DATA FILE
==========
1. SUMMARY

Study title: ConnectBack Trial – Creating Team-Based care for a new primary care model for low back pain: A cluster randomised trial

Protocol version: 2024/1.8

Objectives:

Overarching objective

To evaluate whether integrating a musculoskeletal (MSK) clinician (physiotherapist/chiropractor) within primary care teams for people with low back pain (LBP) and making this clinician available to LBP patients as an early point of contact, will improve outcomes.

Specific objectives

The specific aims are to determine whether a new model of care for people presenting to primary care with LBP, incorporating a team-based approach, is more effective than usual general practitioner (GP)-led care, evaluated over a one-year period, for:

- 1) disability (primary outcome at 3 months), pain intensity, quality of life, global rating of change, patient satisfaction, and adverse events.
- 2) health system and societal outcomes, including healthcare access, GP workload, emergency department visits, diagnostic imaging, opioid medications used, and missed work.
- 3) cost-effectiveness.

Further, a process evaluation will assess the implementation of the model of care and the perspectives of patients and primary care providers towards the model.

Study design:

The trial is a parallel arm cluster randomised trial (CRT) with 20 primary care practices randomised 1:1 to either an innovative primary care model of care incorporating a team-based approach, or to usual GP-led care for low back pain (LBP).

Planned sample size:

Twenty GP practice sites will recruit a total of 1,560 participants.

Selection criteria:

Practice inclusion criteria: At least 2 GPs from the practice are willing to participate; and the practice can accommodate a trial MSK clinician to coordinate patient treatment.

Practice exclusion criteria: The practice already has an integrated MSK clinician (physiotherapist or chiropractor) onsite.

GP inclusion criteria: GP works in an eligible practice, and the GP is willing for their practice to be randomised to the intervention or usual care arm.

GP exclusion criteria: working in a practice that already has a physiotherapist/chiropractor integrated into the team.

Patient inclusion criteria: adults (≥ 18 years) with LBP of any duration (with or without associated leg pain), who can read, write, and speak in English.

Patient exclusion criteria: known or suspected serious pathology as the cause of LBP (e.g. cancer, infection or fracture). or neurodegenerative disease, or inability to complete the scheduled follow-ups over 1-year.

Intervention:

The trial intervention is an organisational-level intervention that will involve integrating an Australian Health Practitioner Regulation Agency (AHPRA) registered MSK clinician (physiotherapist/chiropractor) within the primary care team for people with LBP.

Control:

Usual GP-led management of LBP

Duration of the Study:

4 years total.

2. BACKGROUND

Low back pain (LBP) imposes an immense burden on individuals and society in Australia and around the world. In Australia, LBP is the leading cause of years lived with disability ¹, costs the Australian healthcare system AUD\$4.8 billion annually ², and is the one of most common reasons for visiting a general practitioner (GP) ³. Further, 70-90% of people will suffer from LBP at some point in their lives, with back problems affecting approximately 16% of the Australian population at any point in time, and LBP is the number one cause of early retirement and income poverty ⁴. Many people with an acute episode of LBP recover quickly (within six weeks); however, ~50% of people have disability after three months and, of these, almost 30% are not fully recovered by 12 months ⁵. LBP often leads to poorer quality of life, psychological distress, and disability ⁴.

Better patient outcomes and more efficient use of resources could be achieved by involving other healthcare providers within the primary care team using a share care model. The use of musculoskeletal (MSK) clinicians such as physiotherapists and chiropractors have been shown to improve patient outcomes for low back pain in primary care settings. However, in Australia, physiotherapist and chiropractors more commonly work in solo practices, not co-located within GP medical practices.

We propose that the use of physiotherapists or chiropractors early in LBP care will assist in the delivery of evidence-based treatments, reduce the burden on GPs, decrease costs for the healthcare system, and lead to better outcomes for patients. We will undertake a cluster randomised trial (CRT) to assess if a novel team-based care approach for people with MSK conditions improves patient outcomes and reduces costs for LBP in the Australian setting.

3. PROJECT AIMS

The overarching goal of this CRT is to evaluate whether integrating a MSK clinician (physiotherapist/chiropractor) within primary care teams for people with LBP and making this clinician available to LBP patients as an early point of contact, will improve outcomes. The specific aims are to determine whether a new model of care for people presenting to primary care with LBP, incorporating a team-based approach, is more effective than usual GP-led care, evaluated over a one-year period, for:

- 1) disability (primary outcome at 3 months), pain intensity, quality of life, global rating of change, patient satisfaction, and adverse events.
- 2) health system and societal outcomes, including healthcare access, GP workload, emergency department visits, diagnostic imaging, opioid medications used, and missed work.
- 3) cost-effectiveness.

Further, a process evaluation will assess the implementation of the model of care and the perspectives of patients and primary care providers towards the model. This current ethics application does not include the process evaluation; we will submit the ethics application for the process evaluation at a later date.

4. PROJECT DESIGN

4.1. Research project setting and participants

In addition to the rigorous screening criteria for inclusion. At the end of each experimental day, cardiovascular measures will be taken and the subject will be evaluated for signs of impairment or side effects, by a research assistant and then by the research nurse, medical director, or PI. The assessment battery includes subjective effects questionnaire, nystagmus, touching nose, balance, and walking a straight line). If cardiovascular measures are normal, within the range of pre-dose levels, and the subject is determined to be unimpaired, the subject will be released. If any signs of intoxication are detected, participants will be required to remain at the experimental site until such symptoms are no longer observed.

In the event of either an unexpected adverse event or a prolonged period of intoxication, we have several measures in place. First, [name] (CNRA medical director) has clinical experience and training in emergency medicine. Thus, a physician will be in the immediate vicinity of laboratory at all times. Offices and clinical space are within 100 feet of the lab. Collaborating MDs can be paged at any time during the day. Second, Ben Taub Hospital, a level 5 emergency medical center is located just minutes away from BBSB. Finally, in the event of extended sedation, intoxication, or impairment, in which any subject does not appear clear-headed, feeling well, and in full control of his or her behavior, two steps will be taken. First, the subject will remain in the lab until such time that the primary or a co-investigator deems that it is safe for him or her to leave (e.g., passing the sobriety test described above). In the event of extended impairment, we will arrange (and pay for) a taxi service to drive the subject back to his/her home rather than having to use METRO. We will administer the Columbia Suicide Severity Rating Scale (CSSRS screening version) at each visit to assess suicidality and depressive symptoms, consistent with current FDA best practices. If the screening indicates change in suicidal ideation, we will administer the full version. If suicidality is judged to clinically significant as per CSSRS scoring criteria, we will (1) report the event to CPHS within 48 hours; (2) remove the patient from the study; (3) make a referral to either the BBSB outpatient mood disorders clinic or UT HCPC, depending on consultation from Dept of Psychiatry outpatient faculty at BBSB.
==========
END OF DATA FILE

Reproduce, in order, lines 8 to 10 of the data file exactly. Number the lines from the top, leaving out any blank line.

The specific aims are to determine whether a new model of care for people presenting to primary care with LBP, incorporating a team-based approach, is more effective than usual general practitioner (GP)-led care, evaluated over a one-year period, for:

- 1) disability (primary outcome at 3 months), pain intensity, quality of life, global rating of change, patient satisfaction, and adverse events.
- 2) health system and societal outcomes, including healthcare access, GP workload, emergency department visits, diagnostic imaging, opioid medications used, and missed work.